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The Jeffersonian cyclopedia;

a comprehensive collection of the views of Thomas Jefferson classified and arranged in alphabetical order under nine thousand titles relating to government, politics, law, education, political economy, finance, science, art, literature, religious freedom, morals, etc.;

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1018. BURR'S (A.) TRIAL, Grand Jury and.—
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1018. BURR'S (A.) TRIAL, Grand Jury and.—

The favor of the marshal and the judge
promises Burr all which can depend on them.
A grand jury of two “feds”, four “quids” and
ten republicans, does not seem to be a fair representation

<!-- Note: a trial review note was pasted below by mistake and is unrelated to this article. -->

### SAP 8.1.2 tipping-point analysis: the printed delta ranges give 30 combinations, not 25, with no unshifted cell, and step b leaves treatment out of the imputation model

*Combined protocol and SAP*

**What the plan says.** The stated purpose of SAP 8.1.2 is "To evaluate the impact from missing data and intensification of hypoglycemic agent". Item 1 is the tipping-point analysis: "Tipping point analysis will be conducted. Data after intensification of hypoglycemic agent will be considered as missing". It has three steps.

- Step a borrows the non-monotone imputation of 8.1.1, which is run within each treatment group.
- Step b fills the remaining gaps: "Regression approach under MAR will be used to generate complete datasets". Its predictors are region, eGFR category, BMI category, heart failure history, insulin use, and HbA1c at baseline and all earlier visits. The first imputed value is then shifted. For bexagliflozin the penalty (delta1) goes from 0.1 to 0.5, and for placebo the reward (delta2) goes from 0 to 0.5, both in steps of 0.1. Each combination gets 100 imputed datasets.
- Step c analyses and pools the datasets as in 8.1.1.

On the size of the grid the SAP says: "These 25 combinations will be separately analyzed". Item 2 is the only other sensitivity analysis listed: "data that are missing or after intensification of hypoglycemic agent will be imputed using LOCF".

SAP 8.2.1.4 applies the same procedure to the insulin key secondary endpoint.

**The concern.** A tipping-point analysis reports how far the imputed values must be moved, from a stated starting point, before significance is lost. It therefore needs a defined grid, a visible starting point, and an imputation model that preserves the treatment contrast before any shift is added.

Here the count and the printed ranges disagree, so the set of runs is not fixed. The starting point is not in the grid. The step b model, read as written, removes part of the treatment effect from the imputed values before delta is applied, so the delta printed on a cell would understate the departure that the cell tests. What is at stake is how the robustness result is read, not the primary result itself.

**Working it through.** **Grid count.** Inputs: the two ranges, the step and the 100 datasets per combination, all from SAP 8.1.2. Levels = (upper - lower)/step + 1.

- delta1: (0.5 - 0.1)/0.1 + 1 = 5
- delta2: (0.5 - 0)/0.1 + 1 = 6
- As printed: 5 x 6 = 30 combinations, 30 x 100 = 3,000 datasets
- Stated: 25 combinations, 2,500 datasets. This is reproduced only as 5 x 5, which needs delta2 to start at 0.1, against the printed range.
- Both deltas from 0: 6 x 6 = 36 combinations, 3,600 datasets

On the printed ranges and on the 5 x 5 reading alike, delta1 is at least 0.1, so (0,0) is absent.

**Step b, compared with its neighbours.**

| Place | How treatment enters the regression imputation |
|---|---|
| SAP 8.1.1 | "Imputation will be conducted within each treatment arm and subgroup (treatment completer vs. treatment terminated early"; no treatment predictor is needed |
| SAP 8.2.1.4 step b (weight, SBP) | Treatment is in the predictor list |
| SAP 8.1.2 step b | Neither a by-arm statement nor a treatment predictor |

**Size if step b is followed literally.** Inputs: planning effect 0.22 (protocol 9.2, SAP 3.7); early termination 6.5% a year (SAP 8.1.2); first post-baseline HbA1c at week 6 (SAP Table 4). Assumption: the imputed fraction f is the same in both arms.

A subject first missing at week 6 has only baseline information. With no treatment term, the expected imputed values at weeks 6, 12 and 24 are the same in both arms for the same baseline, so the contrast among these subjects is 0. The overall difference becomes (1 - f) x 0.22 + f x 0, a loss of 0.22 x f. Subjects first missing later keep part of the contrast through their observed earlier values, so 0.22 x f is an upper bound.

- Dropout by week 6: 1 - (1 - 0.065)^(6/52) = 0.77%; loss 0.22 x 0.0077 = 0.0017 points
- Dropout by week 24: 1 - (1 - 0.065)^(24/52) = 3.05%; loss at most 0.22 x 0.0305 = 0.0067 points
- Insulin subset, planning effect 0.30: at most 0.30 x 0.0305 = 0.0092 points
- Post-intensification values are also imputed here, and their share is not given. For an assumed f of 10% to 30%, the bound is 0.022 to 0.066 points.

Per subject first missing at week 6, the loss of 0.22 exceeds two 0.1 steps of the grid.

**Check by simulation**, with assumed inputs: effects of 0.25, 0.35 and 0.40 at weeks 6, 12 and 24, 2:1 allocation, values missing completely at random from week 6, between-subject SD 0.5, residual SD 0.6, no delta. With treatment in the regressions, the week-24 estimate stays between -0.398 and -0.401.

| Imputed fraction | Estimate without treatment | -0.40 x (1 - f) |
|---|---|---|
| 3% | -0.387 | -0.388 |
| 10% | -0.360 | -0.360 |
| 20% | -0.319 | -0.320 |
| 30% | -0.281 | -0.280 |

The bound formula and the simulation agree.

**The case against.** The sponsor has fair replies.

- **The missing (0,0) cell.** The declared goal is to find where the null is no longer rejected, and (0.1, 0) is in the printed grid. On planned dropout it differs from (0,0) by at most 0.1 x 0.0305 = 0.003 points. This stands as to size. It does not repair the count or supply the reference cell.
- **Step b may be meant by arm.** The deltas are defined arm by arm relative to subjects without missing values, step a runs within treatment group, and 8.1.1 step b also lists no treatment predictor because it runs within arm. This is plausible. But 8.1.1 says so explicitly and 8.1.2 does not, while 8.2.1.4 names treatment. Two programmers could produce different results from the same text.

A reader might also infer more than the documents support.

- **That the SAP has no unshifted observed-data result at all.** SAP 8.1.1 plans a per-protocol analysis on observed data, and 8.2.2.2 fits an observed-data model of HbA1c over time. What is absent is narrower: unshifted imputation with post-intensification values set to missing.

of the State of Virginia. I have
always entertained a high opinion of the marshal's
intergrity and political correctness. But
in a State where there are not more than
eight “quids”, how five of them should have
been summoned to one jury, is difficult to explain
from accident. But all this will show the
original error of establishing a judiciary independent
of the nation, and which, from the
citadel of the law, can turn its guns on those
they were meant to defend, and control and
fashion their proceedings to its own will.—
To John W. Eppes. Ford ed., ix, 68.
(W. May. 1807)